Megan McJennett is the Best Starts for Kids’ 5-24 Policy and Program Manager. She has worked over her 20 year career with children of all ages and their families. Megan recently attended the Ready by 21 Conference along with a few other BSK staff. She shares her conference take aways here.
When attending a youth development conference, I expect to hear all the buzz words: alignment, outcomes, indicators, partnerships, funding streams, quality, and assessment. And, rest assured, I did hear all of these and many more during my time at the Ready by 21 National Meeting hosted by the Forum for Youth Investment last week in Austin, TX. The word I didn’t expect to hear so much was love. Love in public policy. The love gap verses of the achievement gap. Working with children, youth and young adults on how to give love and receive love is Social Emotional Learning (SEL) in its simplest form. Love of self. Love of puppies.
It was a welcome surprise and caused me to think. What if we talked about love informed schools and communities instead of trauma informed? What if we have love development activities rather than youth development activities? What is mentorship if not a form of love? How would school culture change if we incorporated mindfulness into academic lessons to prep for hard work ahead and provided meditation rooms instead of detention halls? How would the teacher/student relationship change if we infused this type of love into the school day?
Words are powerful. The way we describe our communities, how we describe who we work with and for, and how we talk about what we want to achieve is important. One of the plenary speakers who works with the justice system, Dr. Ginwright, said that one juvenile justice center began using the term “youth” rather than “offender” when referring to the people in their charge. That simple shift reminded the officers and guards that they are working with people first and the infraction is secondary. The youth at the center were reminded that they were not what they were charged with, but a person with worth. That seemingly simple change in words positively shifted the culture of the entire institution and paved the way for more innovative practices within its walls.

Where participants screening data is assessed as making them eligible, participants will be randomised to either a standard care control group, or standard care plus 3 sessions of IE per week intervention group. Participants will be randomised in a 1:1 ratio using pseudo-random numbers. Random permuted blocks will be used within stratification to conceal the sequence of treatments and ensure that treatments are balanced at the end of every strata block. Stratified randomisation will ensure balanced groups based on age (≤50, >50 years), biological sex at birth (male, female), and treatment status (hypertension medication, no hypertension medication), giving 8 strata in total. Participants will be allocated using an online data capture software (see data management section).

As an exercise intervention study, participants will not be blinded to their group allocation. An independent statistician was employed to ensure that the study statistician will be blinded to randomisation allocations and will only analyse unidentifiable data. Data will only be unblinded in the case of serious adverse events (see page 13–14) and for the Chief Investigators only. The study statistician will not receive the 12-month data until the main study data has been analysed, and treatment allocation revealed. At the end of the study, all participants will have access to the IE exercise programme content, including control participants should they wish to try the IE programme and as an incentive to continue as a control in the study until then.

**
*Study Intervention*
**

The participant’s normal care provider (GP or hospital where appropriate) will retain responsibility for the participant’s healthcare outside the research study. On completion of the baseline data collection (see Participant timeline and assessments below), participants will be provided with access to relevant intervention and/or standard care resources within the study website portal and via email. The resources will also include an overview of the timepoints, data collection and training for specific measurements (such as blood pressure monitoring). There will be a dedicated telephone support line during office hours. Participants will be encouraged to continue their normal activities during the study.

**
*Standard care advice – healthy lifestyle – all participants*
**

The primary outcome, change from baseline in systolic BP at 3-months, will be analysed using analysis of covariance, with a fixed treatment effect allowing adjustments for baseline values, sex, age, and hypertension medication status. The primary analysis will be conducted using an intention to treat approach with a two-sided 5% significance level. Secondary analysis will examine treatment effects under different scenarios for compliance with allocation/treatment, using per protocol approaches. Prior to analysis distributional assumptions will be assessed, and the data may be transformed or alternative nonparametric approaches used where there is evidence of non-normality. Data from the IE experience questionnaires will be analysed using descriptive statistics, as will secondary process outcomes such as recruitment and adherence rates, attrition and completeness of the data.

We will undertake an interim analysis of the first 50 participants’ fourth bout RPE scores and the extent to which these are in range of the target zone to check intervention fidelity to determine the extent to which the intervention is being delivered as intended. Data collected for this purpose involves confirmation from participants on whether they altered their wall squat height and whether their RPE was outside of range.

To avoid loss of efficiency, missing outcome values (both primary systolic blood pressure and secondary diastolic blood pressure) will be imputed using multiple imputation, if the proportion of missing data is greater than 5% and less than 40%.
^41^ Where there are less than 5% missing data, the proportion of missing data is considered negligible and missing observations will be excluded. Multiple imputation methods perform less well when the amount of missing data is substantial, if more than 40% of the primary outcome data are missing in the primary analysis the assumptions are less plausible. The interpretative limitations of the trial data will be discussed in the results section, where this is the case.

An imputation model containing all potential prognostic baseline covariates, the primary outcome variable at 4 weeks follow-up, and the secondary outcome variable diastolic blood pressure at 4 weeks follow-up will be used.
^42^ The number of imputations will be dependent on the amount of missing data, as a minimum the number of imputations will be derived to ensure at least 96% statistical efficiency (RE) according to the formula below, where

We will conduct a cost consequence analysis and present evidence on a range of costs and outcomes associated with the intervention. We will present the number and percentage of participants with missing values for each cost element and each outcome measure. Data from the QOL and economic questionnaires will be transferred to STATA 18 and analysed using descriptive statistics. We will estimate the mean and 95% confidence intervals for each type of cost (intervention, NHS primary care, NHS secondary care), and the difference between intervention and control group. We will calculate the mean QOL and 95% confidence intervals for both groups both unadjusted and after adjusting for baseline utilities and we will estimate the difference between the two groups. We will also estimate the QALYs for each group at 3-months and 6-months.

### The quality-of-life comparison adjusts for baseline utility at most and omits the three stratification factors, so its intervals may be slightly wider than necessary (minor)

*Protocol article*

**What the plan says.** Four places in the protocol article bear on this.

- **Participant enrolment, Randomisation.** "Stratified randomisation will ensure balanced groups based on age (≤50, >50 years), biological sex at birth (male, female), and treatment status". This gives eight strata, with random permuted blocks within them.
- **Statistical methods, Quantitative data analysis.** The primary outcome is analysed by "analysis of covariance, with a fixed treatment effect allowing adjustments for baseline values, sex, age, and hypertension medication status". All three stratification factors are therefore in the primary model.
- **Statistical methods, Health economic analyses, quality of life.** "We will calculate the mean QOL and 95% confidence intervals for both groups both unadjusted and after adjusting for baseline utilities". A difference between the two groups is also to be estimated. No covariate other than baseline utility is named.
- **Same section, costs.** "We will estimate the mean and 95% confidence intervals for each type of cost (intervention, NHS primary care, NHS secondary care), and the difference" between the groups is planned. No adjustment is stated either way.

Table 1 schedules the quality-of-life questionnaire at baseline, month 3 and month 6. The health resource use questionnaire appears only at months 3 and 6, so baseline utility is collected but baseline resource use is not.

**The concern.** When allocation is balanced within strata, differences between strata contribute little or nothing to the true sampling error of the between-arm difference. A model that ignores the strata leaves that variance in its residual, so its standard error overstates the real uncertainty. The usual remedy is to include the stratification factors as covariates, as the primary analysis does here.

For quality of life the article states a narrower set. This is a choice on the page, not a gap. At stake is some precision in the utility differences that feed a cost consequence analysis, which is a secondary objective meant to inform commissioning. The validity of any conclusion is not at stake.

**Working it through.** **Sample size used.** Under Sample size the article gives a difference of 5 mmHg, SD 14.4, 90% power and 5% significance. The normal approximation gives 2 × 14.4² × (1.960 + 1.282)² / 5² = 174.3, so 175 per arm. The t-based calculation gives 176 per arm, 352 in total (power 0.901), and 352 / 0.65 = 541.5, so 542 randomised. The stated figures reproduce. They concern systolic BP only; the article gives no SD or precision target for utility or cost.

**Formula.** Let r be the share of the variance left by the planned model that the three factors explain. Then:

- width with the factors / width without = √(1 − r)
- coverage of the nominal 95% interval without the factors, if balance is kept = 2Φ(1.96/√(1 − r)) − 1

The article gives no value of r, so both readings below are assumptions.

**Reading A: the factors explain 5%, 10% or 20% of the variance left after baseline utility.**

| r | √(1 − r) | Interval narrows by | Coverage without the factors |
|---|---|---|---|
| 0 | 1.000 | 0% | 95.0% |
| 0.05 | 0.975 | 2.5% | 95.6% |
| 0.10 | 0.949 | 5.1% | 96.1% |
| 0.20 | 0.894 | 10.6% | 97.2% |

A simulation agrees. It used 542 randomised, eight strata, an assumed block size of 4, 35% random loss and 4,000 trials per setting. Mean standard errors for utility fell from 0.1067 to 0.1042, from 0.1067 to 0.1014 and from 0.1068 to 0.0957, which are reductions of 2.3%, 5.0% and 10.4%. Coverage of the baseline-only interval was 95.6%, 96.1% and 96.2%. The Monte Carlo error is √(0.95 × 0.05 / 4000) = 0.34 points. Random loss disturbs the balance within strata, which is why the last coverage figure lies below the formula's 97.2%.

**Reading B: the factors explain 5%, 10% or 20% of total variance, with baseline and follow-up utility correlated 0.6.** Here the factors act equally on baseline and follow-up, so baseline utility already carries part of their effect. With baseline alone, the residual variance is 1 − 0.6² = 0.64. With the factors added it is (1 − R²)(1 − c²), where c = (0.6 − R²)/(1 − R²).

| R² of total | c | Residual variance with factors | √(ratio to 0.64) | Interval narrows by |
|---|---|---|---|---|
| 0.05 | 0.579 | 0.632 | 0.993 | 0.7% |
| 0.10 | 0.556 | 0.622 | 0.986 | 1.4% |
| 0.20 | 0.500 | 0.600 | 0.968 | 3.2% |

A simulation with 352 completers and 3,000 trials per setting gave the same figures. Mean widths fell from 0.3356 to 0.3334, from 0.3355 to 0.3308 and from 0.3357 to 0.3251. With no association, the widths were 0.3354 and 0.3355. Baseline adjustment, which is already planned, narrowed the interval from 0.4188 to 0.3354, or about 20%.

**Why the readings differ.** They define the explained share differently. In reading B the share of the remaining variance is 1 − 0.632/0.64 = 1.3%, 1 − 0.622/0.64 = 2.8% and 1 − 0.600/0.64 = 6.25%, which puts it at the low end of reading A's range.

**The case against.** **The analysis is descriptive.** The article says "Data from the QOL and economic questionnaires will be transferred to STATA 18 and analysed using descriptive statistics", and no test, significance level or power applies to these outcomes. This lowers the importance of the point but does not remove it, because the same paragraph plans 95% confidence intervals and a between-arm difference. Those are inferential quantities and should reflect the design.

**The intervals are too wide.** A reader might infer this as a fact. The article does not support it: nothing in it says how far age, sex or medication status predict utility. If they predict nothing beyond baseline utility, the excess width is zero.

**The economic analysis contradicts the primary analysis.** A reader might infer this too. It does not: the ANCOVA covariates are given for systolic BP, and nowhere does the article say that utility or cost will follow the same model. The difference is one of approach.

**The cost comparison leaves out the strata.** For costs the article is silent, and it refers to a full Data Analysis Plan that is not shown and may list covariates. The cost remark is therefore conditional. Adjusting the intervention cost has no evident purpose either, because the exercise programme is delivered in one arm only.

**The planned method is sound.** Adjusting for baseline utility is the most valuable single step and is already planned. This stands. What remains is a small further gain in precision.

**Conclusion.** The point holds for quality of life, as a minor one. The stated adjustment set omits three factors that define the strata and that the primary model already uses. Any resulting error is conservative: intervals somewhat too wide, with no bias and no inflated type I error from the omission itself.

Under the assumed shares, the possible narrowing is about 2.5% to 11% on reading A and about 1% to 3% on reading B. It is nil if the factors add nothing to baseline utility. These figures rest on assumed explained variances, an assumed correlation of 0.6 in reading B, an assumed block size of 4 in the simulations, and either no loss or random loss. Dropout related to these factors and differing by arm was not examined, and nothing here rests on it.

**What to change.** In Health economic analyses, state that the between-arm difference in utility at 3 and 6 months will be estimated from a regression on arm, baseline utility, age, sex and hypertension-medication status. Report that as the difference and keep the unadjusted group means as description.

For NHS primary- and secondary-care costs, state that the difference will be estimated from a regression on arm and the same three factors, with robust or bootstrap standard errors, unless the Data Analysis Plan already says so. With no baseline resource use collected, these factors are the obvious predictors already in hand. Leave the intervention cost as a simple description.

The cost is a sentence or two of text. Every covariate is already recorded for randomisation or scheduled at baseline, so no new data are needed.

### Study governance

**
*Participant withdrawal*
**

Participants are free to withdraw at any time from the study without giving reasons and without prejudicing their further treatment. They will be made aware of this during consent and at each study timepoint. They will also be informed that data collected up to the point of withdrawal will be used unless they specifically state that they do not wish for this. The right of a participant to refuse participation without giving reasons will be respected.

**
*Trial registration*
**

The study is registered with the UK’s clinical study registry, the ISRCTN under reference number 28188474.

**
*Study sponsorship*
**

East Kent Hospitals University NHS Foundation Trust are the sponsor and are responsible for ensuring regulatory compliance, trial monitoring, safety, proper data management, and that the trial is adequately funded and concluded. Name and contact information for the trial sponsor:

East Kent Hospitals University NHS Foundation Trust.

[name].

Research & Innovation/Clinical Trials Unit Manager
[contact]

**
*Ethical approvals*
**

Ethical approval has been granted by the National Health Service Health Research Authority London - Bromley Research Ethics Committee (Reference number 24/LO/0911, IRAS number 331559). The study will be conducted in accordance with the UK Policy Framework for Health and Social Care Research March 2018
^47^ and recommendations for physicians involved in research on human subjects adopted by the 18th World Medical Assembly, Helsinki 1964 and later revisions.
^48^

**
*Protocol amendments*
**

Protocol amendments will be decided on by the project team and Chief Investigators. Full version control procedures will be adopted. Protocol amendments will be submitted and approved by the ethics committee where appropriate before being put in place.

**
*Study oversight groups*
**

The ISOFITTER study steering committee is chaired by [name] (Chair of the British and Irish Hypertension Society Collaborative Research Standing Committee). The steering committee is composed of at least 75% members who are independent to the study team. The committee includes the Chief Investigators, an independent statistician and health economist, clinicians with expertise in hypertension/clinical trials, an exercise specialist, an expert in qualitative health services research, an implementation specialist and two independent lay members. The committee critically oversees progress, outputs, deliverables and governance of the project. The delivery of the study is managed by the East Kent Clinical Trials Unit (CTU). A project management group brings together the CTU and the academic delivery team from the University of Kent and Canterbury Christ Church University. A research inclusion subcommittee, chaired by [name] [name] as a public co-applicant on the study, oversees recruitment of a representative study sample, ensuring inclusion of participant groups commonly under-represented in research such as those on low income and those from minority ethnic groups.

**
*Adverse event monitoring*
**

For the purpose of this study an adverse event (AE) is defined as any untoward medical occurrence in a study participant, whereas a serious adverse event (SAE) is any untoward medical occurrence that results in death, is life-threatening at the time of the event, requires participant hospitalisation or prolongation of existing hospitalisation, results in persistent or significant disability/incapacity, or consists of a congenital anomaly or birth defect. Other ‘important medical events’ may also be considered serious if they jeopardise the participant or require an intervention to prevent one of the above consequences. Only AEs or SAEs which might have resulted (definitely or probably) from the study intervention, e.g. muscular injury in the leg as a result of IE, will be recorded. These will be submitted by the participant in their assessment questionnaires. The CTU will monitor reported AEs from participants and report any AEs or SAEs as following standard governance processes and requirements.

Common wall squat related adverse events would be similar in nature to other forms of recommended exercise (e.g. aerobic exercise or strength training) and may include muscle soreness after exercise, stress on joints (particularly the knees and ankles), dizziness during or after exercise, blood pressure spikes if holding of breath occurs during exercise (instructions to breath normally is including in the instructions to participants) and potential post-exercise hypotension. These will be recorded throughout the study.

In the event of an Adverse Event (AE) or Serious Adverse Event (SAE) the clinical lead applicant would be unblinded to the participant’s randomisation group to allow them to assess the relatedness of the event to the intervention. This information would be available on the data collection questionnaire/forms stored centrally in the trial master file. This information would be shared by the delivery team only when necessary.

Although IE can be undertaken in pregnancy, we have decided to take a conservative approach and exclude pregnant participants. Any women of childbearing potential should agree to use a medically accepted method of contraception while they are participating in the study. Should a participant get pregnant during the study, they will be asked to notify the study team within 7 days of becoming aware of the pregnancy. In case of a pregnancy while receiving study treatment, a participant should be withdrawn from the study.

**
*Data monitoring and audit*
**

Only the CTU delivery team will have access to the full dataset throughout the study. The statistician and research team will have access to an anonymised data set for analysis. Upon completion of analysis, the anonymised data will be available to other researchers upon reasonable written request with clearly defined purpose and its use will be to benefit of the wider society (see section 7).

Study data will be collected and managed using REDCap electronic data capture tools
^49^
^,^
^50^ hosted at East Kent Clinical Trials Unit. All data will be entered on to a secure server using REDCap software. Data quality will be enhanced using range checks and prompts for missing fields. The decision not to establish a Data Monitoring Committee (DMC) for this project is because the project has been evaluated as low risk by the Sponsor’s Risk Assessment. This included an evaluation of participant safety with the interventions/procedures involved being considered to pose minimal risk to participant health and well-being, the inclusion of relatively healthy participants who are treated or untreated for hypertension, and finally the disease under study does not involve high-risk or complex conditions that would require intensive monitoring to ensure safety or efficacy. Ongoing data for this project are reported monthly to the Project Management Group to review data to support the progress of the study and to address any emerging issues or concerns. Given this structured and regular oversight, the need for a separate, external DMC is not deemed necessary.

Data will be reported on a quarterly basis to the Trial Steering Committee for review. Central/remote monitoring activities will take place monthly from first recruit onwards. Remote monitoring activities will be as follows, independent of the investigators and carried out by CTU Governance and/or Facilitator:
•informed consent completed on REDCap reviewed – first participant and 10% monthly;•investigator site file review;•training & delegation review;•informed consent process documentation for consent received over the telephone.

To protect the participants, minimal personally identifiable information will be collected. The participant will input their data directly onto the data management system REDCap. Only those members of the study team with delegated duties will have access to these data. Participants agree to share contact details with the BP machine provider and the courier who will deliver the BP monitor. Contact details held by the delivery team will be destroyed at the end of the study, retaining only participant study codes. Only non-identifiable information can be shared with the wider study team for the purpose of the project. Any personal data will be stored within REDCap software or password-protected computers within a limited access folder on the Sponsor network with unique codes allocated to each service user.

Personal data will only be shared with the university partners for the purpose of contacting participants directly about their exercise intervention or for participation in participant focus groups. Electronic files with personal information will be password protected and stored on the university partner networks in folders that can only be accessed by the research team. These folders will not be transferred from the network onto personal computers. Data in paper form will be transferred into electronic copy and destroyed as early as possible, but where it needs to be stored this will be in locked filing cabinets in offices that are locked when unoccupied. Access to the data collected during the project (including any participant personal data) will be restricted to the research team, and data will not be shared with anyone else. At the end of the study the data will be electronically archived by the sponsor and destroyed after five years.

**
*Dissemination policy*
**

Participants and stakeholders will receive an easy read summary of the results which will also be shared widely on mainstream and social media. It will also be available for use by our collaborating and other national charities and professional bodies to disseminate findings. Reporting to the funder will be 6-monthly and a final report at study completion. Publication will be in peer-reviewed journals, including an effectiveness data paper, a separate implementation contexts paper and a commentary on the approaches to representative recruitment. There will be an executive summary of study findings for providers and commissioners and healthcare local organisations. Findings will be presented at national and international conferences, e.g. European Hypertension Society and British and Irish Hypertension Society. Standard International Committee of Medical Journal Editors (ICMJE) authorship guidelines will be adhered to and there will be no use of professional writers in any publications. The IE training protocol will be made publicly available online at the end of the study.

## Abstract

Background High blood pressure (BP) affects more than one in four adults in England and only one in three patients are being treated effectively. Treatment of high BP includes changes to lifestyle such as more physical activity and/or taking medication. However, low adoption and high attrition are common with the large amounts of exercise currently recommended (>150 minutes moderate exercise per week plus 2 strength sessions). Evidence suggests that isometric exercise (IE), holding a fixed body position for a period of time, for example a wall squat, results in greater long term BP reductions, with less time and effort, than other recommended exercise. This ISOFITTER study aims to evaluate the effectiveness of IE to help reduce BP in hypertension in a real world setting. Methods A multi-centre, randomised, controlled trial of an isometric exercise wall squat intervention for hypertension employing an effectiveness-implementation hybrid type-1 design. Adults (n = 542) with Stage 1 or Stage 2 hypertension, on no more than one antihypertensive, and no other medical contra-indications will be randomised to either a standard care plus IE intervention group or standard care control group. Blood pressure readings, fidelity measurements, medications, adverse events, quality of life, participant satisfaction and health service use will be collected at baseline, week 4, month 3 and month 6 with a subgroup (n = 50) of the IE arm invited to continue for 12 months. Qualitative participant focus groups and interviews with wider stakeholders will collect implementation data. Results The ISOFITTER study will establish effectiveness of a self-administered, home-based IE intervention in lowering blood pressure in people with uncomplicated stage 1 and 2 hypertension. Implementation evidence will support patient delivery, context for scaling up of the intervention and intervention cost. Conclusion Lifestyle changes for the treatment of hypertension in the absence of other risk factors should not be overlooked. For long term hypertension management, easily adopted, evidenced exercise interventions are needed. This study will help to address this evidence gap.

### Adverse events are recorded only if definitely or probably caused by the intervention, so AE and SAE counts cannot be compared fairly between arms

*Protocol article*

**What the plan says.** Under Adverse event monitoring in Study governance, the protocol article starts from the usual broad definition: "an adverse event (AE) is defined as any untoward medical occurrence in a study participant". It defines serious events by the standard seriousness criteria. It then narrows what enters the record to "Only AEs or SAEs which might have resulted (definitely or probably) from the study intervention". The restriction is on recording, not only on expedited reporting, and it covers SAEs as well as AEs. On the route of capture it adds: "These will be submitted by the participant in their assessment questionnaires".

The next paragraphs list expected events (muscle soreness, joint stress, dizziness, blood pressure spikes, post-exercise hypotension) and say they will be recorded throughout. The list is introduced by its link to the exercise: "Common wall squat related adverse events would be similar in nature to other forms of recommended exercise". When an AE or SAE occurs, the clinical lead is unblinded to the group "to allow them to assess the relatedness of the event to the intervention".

Sheila Capestany, our own King County Senior Advisor for Children and Youth, presented twice during the course of the conference. The first panel discussed why the words used to frame the work of Best Starts for Kids with equity at its core is essential. The workshop attendees were impressed by the equity statement created by the King County Children Youth Advisory Board and the thoughtful effort spent to create such a statement. If you have not had a chance to review it yet, we highly encourage you to do so.
In the final interactive plenary session, Sheila joined colleagues from St Lucie County Florida and the president of Public Progress to discuss how local governments are funding programs from children and youth and reminded us, “What gets funded, gets done.” Messaging the initiatives to voters to prepare for ballot measures is critical. Sheila challenged the panel and the audience to think beyond the “keeping kids off drugs and off the streets” messaging. It’s important to help people imagine what increasing the good (promotion and prevention) can do for improving our neighborhoods, towns, and our country, not only decreasing the bad. A decreased incarceration rate is not the ultimate goal of Best Starts – thriving youth and young adults is the goal.
Words linked to pictures are also powerful. Many of us are very familiar with the picture above describing the difference between equity and equality. The picture clearly and simply lays out the difference of the two concepts, but it always bothered me that the kids were behind a fence and not in the game. Karen Pittman, Co-Founder, President and CEO of the Forum for Youth Investment, presented this alternate version:
This takes the original further: it illustrates that kids don’t just need to see the game, they need to be actively involved in the game.
It is imperative that we pay attention to what words we use because how we say something is just as important as what we say. If we really are to do things differently with and for all the children and youth in King County, we must be conscious about how we frame things, because we all need to get into the game and keep love at the center.